Rosie on the House: The difference between vinyl and fiberglass windows | home and garden

Rosie Romero exclusive to the Arizona Daily Star

Question: I need to replace some windows. I can’t tell if I should use vinyl or fiberglass. What is the difference?

Answer: Replacing the windows in your home is not an easy decision, and choosing the materials for your window frame and scarves has a strong impact on the price you’ll pay and how long it will last.

Two of the most popular options are vinyl and fiberglass.

“We often find ourselves comparing the pros and cons of each, so that our customers have enough information to make a decision,” said Sal Soccato, owner of DunRite Windows & Doors, a Rosie certified partner. “But hands-free, replacing fiberglass windows is the best option for us.”

It’s not always the right choice for every homeowner, although there are key differences for each material that can determine which one is the best choice for your home.

Budget, window size and shape, and other factors such as how long a homeowner intends to stay in the home and how important color and appliances are to them can influence the decision.

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There’s a reason vinyl windows are the most popular choice in America. It is cost effective and can last more than 30 years, if it is a good quality window. They also come in a good selection of colors, options, and upgrades. It’s an economical option that can cost upwards of 20% to 30% less than fiberglass.

Why do they cost less? It is not only about the cost of raw materials, but also about the manufacturing process. more heavy-duty fiberglass windows; Thus, its manufacture costs more.

The corners use a hidden lock to hold the frame together which is held in by hand using glue and screws. This process and other aspects of fiberglass window manufacturing take time and labor. In contrast, vinyl is extruded with corners fusing (welded) together by a machine. It is a fast and easy to produce product.

However, you get what you pay for with a great window. A high-quality window will have a thinner frame and maximum glass, providing the most visibility and natural light. Additionally, you can have a wood grain texture over the fiberglass, which complements some homes beautifully, or you can choose a different color on the inside versus outside. This can really enhance your décor, especially if you choose an exterior black and white interior, which is currently one of the most popular color combinations.

Fiberglass is easy to paint, too, which is helpful if you decide to change the exterior colors of your home over time. Vinyl does not stick to paint and voids warranty. Repaint can be a choice or a necessity, depending on the product you’re buying. For example, Pella’s Impervia line of fiberglass windows features a strong finish that Pella claims never needs painting or refinishing…something every homeowner is sure to appreciate.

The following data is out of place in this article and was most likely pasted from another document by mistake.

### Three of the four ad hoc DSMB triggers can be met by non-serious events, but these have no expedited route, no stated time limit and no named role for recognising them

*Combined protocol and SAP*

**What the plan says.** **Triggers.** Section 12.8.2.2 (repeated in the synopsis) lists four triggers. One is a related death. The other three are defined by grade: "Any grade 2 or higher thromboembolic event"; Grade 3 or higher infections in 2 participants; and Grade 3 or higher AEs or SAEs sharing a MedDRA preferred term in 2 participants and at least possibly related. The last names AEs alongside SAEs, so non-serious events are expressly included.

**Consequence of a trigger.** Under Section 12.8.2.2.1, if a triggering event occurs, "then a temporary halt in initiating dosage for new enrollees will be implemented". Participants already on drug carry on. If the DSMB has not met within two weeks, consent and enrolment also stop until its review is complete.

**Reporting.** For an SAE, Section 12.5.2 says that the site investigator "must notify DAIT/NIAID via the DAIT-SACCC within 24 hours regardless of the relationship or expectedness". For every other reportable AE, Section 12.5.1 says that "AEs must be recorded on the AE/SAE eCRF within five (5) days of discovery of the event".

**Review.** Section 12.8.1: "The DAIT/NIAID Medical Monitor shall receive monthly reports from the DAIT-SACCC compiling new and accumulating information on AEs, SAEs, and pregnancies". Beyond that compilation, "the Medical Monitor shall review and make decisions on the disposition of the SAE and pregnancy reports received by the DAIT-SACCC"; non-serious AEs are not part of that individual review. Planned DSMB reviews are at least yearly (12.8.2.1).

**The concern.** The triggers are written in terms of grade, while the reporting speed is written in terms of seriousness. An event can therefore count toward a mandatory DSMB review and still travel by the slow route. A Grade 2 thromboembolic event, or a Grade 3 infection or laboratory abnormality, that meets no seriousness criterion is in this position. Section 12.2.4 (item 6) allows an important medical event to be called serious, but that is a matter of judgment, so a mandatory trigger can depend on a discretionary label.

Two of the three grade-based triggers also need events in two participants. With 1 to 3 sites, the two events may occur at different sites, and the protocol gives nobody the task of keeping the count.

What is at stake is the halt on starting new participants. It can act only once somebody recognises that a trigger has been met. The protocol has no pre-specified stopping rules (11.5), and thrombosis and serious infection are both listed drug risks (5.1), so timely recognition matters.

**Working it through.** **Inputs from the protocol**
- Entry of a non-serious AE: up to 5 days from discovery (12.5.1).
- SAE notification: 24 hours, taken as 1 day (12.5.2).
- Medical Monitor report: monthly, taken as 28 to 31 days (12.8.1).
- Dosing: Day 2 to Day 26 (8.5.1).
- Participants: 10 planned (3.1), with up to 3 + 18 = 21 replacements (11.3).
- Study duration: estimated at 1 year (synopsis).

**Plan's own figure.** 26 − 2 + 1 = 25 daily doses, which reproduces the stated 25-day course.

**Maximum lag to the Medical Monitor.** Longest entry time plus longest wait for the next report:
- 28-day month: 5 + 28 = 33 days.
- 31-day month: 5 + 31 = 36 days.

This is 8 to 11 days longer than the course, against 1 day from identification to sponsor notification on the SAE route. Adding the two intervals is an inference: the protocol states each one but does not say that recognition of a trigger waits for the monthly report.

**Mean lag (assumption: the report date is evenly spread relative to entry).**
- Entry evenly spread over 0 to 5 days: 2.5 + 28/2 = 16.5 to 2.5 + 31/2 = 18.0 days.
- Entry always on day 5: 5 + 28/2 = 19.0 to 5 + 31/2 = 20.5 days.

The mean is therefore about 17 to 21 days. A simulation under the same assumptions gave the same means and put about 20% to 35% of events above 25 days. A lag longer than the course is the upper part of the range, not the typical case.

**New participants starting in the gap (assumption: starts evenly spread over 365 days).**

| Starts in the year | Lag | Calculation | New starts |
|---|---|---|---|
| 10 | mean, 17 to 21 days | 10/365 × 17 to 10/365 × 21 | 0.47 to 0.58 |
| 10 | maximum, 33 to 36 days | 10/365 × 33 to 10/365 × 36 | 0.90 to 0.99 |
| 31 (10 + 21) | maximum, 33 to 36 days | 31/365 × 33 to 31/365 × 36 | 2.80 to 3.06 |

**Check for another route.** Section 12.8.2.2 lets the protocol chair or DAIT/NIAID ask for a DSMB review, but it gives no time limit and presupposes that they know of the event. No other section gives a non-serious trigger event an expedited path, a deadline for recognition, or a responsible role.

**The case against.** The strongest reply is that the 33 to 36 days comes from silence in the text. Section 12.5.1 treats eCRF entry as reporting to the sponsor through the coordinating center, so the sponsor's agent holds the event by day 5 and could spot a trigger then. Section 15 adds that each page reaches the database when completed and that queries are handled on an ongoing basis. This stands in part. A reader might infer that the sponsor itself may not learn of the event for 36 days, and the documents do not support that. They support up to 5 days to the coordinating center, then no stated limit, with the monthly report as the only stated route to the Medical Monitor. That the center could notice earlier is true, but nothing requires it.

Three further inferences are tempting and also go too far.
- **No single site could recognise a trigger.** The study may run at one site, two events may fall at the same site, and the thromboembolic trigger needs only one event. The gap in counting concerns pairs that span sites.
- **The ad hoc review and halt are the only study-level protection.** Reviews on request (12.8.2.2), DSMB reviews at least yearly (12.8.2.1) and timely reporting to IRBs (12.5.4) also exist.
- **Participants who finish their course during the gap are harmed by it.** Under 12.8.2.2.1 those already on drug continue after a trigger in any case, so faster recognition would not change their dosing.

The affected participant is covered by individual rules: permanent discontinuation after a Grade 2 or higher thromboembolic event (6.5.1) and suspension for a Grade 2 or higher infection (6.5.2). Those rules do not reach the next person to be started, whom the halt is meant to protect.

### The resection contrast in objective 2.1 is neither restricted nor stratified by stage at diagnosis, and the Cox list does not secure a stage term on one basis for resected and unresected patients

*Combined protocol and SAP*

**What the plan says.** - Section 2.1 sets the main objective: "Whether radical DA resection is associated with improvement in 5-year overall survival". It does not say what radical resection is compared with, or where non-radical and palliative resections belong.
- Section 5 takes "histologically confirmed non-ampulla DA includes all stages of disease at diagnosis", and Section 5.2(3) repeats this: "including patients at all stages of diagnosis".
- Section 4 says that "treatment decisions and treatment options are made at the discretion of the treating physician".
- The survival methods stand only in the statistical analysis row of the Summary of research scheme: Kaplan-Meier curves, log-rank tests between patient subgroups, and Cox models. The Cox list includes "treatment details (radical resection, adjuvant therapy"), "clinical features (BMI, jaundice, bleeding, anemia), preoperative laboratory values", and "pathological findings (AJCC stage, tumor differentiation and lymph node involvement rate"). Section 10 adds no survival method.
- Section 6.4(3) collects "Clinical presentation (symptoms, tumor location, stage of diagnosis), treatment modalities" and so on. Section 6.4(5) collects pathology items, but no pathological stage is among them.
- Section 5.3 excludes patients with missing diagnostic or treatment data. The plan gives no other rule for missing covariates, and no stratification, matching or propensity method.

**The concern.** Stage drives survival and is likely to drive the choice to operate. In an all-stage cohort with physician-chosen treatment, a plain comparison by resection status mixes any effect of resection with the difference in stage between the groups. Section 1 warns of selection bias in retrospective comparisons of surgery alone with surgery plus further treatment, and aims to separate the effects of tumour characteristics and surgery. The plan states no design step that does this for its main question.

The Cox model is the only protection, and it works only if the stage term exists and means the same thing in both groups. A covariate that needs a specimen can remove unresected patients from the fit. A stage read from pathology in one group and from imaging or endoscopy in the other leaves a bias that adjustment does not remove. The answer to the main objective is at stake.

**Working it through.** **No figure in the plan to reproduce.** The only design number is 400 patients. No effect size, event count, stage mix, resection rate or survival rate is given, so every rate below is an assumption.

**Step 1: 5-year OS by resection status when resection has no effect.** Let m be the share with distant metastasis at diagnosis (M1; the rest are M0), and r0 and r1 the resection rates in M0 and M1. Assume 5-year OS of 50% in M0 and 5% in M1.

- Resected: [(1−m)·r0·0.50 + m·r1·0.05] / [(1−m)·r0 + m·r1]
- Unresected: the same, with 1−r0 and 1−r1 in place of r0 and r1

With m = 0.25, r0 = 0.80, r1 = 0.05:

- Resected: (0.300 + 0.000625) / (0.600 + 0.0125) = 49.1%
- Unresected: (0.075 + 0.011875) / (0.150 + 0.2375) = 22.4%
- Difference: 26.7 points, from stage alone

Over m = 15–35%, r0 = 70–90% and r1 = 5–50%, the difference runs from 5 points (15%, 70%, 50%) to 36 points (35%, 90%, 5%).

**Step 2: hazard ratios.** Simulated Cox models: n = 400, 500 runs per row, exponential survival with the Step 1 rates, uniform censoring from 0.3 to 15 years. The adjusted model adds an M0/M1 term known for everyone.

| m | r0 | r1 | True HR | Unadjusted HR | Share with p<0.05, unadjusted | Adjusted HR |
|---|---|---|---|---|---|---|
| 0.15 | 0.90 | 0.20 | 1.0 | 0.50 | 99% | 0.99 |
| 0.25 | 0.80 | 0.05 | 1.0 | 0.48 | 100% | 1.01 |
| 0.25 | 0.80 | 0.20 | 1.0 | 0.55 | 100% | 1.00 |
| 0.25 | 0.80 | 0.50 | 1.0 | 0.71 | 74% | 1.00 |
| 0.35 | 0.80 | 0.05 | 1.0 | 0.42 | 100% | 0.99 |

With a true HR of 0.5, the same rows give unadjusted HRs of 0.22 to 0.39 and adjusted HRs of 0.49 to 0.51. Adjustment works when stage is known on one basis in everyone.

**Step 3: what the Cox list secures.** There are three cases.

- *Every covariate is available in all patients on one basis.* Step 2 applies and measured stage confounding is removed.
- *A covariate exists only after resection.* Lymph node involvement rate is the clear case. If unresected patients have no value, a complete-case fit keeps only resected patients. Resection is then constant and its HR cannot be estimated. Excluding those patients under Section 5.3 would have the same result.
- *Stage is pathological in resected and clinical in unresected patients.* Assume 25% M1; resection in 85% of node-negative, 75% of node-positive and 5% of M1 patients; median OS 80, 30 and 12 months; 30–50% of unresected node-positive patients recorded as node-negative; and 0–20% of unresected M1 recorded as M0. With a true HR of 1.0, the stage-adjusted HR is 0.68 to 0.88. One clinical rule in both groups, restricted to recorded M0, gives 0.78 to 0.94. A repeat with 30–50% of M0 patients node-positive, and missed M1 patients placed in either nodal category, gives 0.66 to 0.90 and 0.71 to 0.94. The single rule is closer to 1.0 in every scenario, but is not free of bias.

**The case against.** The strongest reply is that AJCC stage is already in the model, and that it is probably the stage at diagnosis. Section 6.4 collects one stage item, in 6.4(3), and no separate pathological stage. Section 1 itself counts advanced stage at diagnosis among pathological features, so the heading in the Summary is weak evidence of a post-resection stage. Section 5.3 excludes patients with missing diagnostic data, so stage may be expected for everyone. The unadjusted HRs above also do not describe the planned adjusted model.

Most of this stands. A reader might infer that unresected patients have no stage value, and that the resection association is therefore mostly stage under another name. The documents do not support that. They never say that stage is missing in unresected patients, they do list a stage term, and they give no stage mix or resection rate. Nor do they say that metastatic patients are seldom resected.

“If the homeowner intends to stay in their home for an extended period of time, fiberglass is the best option,” Sokato says. “It can last for 50+ years, compared to the 20-30 years you’d get from a high-quality window vinyl.”

If you’re the type of homeowner who rarely stays in the house for more than a decade, Sokato recommends not spending the extra money on fiberglass unless you prefer the look. Expect that you will not recoup the investment before you leave.

However, if your home is forever or a home you hope to pass on to your children, it may be worth taking a closer look.

Energy Efficiency

While vinyl windows are more energy efficient than aluminum windows, fiberglass windows outperform them. Fiberglass is made of a finely spun fiberglass mat blended with polyester resin, as opposed to a vinyl window made of PVC (polyvinyl chloride).

It is less likely to retain or transfer heat through the tire into the home. According to The Spruce, they are rated 15% higher than vinyl windows, when it comes to an R-value, which is how well a window slows down the rate of heat transfer.

Fiberglass frames can be hollow or insulated, which affects the overall energy efficiency of the window, along with other features such as the number of low-emissivity glass coatings, the gas filling between the panes of glass, and the number of panes of glass in the window.